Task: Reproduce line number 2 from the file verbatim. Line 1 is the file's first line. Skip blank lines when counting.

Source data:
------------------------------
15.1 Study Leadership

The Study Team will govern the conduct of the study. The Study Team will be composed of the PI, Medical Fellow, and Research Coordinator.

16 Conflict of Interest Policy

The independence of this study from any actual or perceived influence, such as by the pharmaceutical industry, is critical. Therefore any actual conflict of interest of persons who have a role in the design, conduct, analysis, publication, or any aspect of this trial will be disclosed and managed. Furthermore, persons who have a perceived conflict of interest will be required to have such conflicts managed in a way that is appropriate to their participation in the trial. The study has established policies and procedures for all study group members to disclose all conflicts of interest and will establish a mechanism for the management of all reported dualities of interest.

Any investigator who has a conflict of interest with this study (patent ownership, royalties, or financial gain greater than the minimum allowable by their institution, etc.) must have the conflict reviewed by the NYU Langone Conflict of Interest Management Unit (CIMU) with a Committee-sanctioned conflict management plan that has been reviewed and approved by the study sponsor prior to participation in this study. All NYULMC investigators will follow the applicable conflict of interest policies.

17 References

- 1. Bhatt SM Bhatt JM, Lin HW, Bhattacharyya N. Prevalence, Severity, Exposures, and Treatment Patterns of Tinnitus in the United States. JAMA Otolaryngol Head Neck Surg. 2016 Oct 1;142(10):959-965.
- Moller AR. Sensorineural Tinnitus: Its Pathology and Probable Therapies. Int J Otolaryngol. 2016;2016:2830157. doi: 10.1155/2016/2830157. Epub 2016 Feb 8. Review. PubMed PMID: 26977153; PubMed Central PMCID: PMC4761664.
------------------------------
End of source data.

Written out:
The Study Team will govern the conduct of the study. The Study Team will be composed of the PI, Medical Fellow, and Research Coordinator.